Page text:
Melchior's Fire
by Jack L. Chalker
Review by James Walton

In Melchior's Fire we return to the universe of The Three Kings which began with the book Balshazzar's Serpent. As before, Earth, the center of all human development and economics, has gone missing. The near-Earth transfer gates which allowed star ships to flitter around the galaxy no longer function. The remaining transfer gates will not connect to earth. Since all industrial facilities for mankind was located as close to Earth as possible what is left of humanity must get by with a minimal and rapidly deteriorating manufacturing structure.

To help keep things going, machinery and materials are recycled as much as possible. Lost and forgotten colonies find themselves the target for crews of salvage experts who search for anything that can be sold at a profit. Fire concerns the exploits of one such group of salvagers.

Calling them salvage experts is being too kind. They are scavengers at the best and space pirates the rest of the times. If the equipment they want is in use the pirates will use any means necessary to get it, that includes murder.

The pirates find an abandoned facility on an almost forgotten planet and make plans to dismantle the equipment for transport back to civilization. But why was the colony abandoned? Why is the equipment and structural damage so odd? The answer comes in the guise of a heretofore unknown alien lifeform, a lifeform which is obviously quite intelligent and quite deadly.

The pirates barely escape with their lives and of course lose money and equipment in the process. The crew returns home in failure to await their creditors. When a very rich but eccentric businessman offers them a mysterious contract the crew is more than willing to listen.

More than seventy years after Woodward expedition disappeared information on the location of The Three Kings resurfaced. The Three Kings are three impossibly rich planets in impossible orbits around an impossible star. No one who has gone searching for them has been known to return. Our space pirates hesitate only slightly before agreeing to the contract.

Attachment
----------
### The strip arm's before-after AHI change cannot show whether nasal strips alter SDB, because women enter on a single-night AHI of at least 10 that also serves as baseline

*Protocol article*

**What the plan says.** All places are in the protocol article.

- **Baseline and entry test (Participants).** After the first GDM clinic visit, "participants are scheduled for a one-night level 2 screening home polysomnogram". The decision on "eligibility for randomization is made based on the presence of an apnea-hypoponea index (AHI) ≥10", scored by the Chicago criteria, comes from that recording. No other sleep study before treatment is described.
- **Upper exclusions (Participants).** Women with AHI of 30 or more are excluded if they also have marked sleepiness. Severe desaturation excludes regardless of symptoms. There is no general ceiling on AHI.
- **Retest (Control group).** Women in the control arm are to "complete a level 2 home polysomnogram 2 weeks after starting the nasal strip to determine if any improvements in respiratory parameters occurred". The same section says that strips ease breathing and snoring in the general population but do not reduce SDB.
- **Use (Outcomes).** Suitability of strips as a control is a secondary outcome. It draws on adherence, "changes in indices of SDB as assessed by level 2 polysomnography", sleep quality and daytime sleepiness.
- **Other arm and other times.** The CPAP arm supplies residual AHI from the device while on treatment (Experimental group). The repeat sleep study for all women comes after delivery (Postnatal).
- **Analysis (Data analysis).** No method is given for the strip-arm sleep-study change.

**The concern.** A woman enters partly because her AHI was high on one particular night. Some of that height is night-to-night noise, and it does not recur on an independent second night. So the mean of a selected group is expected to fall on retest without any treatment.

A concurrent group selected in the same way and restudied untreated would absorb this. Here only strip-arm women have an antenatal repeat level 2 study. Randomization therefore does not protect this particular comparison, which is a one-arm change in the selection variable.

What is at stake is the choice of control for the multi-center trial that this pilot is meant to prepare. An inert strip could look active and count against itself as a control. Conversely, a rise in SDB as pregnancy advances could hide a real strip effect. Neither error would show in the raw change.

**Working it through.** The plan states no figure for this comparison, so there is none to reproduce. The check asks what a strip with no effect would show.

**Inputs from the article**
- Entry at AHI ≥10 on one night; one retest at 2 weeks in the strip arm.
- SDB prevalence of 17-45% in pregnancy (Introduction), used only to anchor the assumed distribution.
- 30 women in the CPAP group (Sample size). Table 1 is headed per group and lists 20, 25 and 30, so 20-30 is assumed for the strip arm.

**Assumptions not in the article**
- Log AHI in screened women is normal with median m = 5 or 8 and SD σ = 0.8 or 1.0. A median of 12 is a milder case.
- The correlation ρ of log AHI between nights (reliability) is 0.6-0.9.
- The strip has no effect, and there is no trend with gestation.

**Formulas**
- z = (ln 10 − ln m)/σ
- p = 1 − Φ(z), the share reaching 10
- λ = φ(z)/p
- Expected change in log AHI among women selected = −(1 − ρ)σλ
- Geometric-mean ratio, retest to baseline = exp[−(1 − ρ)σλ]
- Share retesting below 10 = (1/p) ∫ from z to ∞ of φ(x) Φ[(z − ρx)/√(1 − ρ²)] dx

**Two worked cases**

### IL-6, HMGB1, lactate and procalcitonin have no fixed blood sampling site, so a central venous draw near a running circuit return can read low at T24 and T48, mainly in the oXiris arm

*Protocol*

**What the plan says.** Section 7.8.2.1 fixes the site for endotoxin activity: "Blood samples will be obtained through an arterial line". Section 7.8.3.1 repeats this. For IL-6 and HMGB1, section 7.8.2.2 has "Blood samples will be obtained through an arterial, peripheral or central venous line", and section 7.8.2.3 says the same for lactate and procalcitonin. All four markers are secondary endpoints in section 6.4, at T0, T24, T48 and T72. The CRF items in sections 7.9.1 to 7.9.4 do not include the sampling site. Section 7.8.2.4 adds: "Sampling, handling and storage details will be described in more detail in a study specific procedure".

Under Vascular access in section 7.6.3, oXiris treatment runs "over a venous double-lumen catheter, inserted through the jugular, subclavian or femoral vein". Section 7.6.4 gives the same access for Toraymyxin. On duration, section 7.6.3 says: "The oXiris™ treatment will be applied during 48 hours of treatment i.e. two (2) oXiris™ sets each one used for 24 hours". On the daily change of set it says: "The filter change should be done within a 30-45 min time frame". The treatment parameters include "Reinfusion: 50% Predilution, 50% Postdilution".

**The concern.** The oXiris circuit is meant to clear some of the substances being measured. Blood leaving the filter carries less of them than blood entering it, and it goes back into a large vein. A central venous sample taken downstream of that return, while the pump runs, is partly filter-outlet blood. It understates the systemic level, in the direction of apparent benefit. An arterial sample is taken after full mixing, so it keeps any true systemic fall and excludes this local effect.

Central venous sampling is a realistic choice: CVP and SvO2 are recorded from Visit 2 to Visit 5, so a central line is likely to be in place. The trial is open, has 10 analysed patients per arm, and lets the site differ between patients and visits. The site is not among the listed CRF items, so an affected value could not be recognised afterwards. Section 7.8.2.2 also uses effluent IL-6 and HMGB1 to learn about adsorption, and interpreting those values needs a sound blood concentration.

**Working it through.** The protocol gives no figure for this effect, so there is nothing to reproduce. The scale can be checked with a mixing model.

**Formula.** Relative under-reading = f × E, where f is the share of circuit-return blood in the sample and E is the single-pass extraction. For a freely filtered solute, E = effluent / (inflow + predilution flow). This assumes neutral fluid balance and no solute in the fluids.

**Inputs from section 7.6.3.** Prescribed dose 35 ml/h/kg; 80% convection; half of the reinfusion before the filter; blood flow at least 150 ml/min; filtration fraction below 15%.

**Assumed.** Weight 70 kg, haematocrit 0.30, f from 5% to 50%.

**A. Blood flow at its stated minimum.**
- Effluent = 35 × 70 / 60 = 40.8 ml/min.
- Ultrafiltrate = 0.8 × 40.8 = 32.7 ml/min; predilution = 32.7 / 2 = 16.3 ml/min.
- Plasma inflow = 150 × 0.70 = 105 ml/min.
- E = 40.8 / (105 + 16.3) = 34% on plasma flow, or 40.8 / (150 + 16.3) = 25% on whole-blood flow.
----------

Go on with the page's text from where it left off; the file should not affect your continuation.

The characters in Melchior's Fire aren't as vivid or memorable as those of Balshazzar's Serpent. All the pirates have names and backgrounds but except for the physical descriptions they are all semi-interchangable. We know immediately that some of the crew are "Orcs" and will disappear soon. Others are "Ring Bearers" but the ring is important, not them. It's as if Chalker deliberately didn't want us to become "friends" with his pirates.

Fire has the feel of an intermediate book. Chalker wants to keep us interested but does not want to give away too much. Ultimately we learn little new about the mystery of The Three Kings. Which is probably the reason Chalker gave us such a good space adventure in the beginning of the book. I found myself feeling cheated when Chalker turned his attention from the alien lifeform and back to the subject of the Three Kings. Think he's going to finish that one?

Let's hope Chalker gives us the Big Finish in the next book and doesn't stretch it out to four or more volumes.

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